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Chris Kunitz chose Lightning for shot at another Stanley Cup

Forward says he signed with Tampa Bay because they'll be one of 'top three or four teams'

by Corey Long / Correspondent

TAMPA -- Chris Kunitz spent Monday with the Stanley Cup and described it as the closing of a chapter after nine seasons with the Pittsburgh Penguins.

He officially turned the page Wednesday when he was introduced as a member of the Tampa Bay Lightning.


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Kunitz, a four-time Stanley Cup winner with the Anaheim Ducks (2007) and Penguins (2009, 2016, 2017), signed a one-year contract worth $2 million with the Lightning on July 1. The left wing said he has already received text messages from some of his new teammates offering their help as he tries to settle into the area.

"We're excited. It's obviously a new adventure, something different than we're used to," Kunitz said. "We want to get down here, become part of the Lightning family. Try to find a house, somewhere for the kids to go to school and meet the guys when they come in. We're really looking forward to turning another page to our career and we believe that the Lightning have an unbelievable chance to win a Stanley Cup, and that's the reason why we came here."

Kunitz said even his three kids, Zachary, Peyton and Aubrey, have traded in their Penguins gear for Lightning merchandise.

"They have sticks, jerseys, T-shirts and fidget spinners," Kunitz said. "They are all set."

Video: Chris Kunitz on joining the Lightning

Kunitz, who turns 38 on Sept. 26, said one of the main reasons he zeroed in on the Lightning during free agency was his belief that they are one of the "top three or four teams" that will contend for the Stanley Cup this season.

The Lightning hope his Stanley Cup Playoff experience and production (27 goals, 65 assists in 161 games) will be what puts them over the top after missing the postseason in 2016-17 following runs to the 2015 Stanley Cup Final and the 2016 Eastern Conference Final.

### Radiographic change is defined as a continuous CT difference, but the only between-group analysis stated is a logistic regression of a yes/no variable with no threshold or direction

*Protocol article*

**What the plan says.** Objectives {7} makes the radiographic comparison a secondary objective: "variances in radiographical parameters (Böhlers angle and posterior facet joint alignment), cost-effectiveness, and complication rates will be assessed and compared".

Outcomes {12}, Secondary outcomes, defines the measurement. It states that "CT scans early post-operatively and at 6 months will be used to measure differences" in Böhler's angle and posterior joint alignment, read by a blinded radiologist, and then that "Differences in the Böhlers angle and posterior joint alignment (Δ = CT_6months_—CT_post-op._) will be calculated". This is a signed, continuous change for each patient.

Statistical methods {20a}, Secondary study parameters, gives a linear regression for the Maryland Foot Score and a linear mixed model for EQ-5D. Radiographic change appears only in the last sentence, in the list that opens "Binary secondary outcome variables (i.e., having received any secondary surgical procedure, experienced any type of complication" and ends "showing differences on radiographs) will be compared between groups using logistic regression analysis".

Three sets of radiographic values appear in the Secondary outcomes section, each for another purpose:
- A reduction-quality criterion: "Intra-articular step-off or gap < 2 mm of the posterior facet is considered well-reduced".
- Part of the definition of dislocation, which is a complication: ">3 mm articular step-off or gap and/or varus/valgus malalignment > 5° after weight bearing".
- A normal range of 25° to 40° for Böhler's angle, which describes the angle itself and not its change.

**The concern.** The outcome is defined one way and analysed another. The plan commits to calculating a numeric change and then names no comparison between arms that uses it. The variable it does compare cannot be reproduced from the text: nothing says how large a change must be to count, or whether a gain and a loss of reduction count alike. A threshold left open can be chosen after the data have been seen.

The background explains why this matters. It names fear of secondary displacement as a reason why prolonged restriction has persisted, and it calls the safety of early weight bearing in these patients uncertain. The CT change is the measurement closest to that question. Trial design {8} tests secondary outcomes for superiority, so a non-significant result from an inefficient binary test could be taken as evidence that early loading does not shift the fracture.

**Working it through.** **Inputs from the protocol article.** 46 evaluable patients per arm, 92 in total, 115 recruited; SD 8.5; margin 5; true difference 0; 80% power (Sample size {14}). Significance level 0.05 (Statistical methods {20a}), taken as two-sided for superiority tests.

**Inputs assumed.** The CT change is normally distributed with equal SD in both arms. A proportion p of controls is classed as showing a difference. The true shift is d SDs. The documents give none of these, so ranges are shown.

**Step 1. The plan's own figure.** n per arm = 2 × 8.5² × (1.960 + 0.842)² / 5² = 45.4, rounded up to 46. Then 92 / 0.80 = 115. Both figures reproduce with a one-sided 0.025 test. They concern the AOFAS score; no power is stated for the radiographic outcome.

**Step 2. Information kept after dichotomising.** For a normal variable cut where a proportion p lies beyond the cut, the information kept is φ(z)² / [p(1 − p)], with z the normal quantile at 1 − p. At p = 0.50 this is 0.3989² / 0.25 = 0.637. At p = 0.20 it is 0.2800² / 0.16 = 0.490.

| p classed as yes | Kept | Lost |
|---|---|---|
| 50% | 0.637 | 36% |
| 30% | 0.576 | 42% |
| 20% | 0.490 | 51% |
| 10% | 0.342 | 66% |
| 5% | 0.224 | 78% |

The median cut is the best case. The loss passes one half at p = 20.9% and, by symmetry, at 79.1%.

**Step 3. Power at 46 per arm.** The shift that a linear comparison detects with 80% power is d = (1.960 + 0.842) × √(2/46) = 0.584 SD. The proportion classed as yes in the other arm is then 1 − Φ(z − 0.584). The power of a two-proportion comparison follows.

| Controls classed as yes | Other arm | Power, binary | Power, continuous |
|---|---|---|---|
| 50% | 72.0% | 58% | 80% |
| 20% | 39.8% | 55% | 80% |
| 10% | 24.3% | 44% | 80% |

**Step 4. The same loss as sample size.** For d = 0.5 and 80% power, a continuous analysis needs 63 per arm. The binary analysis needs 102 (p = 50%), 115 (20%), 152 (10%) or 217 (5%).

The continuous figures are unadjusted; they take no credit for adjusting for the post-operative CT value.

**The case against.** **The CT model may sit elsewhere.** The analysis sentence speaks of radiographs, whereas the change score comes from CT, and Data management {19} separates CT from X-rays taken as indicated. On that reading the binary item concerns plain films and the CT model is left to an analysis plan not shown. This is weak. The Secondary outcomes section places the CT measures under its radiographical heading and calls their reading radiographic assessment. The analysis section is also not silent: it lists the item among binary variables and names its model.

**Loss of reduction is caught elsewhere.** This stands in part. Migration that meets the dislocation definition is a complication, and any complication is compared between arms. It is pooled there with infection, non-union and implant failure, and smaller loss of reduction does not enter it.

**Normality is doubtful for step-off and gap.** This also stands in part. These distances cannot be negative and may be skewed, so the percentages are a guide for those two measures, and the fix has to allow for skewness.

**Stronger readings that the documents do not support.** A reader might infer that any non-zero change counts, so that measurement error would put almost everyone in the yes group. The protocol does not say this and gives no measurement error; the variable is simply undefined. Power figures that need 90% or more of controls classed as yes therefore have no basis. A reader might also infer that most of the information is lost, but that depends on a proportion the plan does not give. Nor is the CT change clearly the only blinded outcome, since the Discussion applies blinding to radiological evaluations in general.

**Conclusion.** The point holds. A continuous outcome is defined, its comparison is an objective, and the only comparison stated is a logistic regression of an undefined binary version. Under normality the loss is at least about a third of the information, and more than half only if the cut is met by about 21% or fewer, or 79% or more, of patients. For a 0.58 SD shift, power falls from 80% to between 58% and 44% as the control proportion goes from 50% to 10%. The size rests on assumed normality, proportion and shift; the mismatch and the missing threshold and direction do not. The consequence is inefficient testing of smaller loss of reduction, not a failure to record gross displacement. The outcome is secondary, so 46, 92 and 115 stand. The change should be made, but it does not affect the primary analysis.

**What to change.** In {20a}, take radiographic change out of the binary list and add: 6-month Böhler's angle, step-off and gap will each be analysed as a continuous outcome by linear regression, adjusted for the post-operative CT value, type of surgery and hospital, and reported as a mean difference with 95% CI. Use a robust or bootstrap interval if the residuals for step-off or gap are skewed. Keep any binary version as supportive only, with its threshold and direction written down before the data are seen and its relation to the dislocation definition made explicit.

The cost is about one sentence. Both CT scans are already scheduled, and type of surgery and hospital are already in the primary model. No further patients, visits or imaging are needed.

"I think change is part of what a team needs," Kunitz said. "Sometimes when you're so close that everybody gets kind of complacent, so I think that's what teams try to do. Obviously, it's a professional sport and guys move around all the time. When you've been a guy who's been in one situation, it's tough to see guys go, but it's also nice to have new relationships and meet other guys and have management show they are trying to make a change to make a team better."

Kunitz has had two memorable playoff battles against the Lightning that back up his belief that they are a top contender. In 2011, the Lightning rallied from down 3-1 to defeat the Penguins in seven games in the Eastern Conference Quarterfinals. In the 2016 conference final, Pittsburgh eliminated Tampa Bay in seven games.

Kunitz says the similarities between the Lightning and Penguins are easy to see.

"I think you start with the captain [Steven Stamkos], who is a dominant player and when healthy can drive an organization," Kunitz said. "The back end with [Victor] Hedman and [Dan] Girardi coming in with playoff experience, and they have forwards with speed and skill and youth. When healthy, any team with this dynamic of a roster can beat everybody every single night."

The Lightning signed Girardi to a two-year, $6 million contract July 1. After talking with former Penguins teammate Carl Hagelin about Girardi, who played with Hagelin for the New York Rangers from 2011-15, Kunitz expects Girardi will be a positive influence on the ice and in the locker room.

"I think we're all professionals," Kunitz said. "We go out there and do what it takes to help our team win, and just because a guy plays hard doesn't mean he's not a good guy. He makes it tough on the guys who are trying to get close to where his goalie is."

Lightning general manager Steve Yzerman described Kunitz as someone "tough to play against," and Kunitz said Yzerman and coach Jon Cooper have told him they expect he'll bring an element of grit and toughness to a lineup loaded with playmakers.

"I understand that they want me to come and play my game," Kunitz said. "They don't want me to change anything. I try to play a straight forward game [and] try to be physical on the forecheck; go to the front of the net, go to the battle areas and go through people rather than around them."

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